Capping a nearly year-long saga, the Edgartown conservation commission voted unanimously Wednesday to grant separate leases to Morning Glory Farm and the Trustees of Reservations to run the historic Katama Farm.

The Trustees will operate camps and classes as part of educational programming at the farm, while Morning Glory will take over agricultural operations at the 180-acre working farm situated on the sweeping Katama plains in the outskirts of Edgartown.

According to proposals submitted to the conservation commission, the Trustees will team up with Slough Farm for educational programming, while Morning Glory will collaborate with Grey Barn farm in Chilmark.

The decision to split the farming and educational components of the property came after the conservation commission terminated its lease with the Trustees in early August last year. The termination and eviction notice followed months of tension between the town and the Trustees over whether the property was being properly maintained as a working farm.

This month the office of the state attorney general ruled that the conservation commission had violated the open meeting law when it met in executive session to discuss the lease termination, and ordered the commission to release minutes from the closed-door meetings.

The conservation commission is the landlord for the century-old farm.

After the eviction notice, the conservation commission appointed a stewardship group that met for six months to discuss the future of the farm. It was ultimately decided to solicit separate proposals for the educational and farming aspects of the property.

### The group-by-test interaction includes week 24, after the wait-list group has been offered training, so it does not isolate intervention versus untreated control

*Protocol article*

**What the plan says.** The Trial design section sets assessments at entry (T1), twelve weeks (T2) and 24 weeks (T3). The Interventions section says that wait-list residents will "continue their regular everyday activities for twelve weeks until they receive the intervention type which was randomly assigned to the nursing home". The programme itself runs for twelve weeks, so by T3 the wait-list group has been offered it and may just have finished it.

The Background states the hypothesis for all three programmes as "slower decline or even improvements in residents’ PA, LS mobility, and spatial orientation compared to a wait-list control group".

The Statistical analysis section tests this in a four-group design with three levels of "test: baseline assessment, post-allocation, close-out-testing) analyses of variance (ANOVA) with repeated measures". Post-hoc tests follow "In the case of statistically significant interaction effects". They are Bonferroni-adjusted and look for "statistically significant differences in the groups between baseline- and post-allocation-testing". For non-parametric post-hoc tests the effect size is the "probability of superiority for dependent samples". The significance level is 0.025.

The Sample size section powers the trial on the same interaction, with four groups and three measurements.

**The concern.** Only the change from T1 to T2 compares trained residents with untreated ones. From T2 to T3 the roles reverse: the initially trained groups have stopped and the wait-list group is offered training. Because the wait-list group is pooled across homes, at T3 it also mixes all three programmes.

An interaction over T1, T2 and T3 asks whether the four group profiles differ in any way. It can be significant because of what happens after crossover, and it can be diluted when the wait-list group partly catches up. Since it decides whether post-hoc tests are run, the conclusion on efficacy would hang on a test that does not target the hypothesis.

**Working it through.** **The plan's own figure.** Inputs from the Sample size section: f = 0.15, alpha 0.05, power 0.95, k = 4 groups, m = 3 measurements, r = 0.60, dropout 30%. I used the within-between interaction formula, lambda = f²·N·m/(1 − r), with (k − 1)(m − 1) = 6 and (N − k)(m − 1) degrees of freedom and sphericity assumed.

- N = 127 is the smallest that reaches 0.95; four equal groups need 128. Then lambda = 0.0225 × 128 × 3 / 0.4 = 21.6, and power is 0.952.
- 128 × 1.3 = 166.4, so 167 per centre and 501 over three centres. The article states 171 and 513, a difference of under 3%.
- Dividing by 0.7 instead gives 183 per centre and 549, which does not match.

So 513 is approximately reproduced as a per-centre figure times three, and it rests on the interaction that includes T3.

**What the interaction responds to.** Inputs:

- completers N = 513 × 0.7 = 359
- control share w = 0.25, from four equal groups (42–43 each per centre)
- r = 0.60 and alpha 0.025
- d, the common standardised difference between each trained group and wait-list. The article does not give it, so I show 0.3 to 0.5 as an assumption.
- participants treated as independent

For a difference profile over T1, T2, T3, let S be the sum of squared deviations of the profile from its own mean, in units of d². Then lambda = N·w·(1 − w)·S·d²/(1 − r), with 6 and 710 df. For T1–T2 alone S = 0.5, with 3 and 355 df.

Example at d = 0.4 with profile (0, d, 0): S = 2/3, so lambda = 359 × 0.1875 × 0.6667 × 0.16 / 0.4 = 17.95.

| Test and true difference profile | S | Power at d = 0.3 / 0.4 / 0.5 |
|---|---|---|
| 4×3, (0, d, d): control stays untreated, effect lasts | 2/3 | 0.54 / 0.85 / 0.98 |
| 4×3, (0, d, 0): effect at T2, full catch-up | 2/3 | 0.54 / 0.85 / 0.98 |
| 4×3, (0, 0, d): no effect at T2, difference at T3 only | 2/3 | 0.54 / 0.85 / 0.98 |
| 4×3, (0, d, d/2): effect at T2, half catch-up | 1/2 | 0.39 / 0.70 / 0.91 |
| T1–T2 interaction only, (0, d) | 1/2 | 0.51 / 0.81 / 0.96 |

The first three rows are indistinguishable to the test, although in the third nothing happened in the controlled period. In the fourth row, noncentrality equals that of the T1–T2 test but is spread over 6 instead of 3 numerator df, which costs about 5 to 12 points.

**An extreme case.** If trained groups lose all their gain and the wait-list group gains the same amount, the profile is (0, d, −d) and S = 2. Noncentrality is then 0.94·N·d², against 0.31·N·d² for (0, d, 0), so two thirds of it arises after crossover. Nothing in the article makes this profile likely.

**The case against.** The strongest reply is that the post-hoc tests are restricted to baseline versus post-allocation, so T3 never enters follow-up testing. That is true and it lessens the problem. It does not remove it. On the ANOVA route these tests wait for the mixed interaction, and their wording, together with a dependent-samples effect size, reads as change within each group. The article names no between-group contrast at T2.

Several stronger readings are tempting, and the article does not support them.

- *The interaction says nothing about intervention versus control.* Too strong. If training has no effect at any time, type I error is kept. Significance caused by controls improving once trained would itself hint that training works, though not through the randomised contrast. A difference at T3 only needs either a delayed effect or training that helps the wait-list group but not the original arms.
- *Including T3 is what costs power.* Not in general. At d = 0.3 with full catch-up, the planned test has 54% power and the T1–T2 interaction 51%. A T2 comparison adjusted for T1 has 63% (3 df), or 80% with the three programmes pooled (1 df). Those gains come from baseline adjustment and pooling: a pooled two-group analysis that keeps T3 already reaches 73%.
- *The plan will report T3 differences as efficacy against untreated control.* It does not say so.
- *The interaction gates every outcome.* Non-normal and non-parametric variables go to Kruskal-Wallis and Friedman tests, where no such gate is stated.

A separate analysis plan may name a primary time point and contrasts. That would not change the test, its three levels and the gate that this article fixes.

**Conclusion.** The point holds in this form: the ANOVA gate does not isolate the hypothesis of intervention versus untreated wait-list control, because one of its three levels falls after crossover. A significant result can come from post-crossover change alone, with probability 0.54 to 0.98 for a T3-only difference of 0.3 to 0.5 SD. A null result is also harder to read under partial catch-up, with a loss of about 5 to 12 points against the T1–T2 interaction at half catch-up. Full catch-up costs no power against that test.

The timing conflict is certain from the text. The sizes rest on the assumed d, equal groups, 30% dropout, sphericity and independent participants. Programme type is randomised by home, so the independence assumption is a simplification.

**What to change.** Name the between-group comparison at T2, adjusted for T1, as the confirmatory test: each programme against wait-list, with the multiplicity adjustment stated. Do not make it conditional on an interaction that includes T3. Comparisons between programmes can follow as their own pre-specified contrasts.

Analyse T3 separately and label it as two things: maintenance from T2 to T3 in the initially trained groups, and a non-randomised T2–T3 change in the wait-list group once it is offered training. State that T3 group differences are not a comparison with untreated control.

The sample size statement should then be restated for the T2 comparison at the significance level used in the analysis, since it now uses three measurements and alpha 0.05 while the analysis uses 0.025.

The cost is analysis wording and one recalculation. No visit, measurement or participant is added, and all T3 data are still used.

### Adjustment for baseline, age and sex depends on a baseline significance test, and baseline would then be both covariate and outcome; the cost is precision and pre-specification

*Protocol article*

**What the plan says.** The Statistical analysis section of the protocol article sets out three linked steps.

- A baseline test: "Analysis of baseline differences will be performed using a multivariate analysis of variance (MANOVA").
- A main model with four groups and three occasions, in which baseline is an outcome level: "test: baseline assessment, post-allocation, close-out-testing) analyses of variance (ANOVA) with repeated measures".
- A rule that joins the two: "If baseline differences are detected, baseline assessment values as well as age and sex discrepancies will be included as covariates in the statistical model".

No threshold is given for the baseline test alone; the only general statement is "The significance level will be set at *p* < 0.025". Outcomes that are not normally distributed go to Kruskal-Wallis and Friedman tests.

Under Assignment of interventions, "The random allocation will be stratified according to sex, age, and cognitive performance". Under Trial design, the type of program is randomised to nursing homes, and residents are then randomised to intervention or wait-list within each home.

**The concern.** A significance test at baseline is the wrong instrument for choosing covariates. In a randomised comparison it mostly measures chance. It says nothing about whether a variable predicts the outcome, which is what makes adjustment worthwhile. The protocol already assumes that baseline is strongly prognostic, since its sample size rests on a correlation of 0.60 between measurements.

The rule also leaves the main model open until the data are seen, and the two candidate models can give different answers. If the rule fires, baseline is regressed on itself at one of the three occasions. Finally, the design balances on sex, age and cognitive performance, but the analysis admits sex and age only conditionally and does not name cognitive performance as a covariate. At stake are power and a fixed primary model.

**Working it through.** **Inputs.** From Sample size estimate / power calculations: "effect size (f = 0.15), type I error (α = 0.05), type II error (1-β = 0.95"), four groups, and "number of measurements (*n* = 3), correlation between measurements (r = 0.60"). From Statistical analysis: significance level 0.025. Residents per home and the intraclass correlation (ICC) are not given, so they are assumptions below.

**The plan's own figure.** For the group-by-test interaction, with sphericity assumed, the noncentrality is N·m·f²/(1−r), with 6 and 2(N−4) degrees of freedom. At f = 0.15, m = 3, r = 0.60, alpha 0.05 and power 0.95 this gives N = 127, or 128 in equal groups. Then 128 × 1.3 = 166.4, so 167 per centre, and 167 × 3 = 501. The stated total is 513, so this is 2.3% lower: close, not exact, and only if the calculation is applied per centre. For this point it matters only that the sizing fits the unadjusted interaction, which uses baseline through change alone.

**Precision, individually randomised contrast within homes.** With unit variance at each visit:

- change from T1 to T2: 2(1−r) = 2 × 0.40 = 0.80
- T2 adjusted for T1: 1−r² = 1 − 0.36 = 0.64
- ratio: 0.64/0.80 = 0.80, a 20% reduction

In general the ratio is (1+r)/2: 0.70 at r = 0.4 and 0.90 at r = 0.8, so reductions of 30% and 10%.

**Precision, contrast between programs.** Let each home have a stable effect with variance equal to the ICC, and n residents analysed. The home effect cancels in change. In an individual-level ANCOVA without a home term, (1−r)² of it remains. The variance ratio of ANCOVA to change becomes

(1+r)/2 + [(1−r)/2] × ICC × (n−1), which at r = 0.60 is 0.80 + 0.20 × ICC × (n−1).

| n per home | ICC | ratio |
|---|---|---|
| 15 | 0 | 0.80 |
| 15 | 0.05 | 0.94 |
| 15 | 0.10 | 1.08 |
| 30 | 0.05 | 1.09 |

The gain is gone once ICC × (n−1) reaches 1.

But with the selection of Morning Glory, a 65-acre working farm based in Edgartown owned by the Athearn family, and the decision to allow the Trustees to continue educational programming, the conservation commission appears to have mended its fences and come full circle.

“It looks like it all worked out for the best in the long run,” said conservation commission chairman Edward (Peter) Vincent after the vote was taken Wednesday, a recording of the meeting shows.

At the outset commissioner Geoffrey Kontje explained the commission’s hopes for the new tenants.

“Everybody agrees that what we are trying to do out there is build the fertility of the soil,” he said. “And also, to give the public a chance to see a farm right in the middle of Katama.”

Along with proposals from Morning Glory and Grey Barn, the commission received a proposal for a hops farm and microbrewery, as well as a separate proposal from Darcie Lee Hanaway, who submitted a combined farming and educational proposal. The Trustees submitted only an educational proposal.

“The five proposals that we got back were incredibly well thought out, and a huge amount of time and effort was put into each one,” Mr. Kontje said. “It was pretty impressive.”

The proposals were scored after a presentation and interview, as well as an evaluation of seven different categories, ranging from the experience of the proposer to the appropriateness of the suggested use. Morning Glory received a score of 96 out of 100 and Grey Barn received an 86, while other farming proposals hovered around 50, Mr. Kontje said.

The Trustees received a 95 out of 100 for their educational proposal, which will include collaboration with Slough Farm.

The leases for Morning Glory and the Trustees will have subletting clauses to allow for the proposed partnerships.

The educational lease includes 30 acres of land and most of the buildings, including the horse barn and Friendship Garden, while the farmer will take control of about 130 acres south of Aero avenue, and the cow barn.

At the meeting Wednesday, Morning Glory Farm patriarch Jim Athearn expressed excitement about the prospects at Katama Farm.

“I want to thank everyone for taking care of this farm, and for giving us the vote of confidence,” Mr. Athearn said.

And with summer fast approaching, Julie Scott of Slough Farm asked when the new four-legged tenants could move in.

“I’m just wondering when we can get animals out there?” Ms. Scott asked. “The grass is waiting.”

“As soon as humanly possible,” conservation agent Jane Varkonda replied.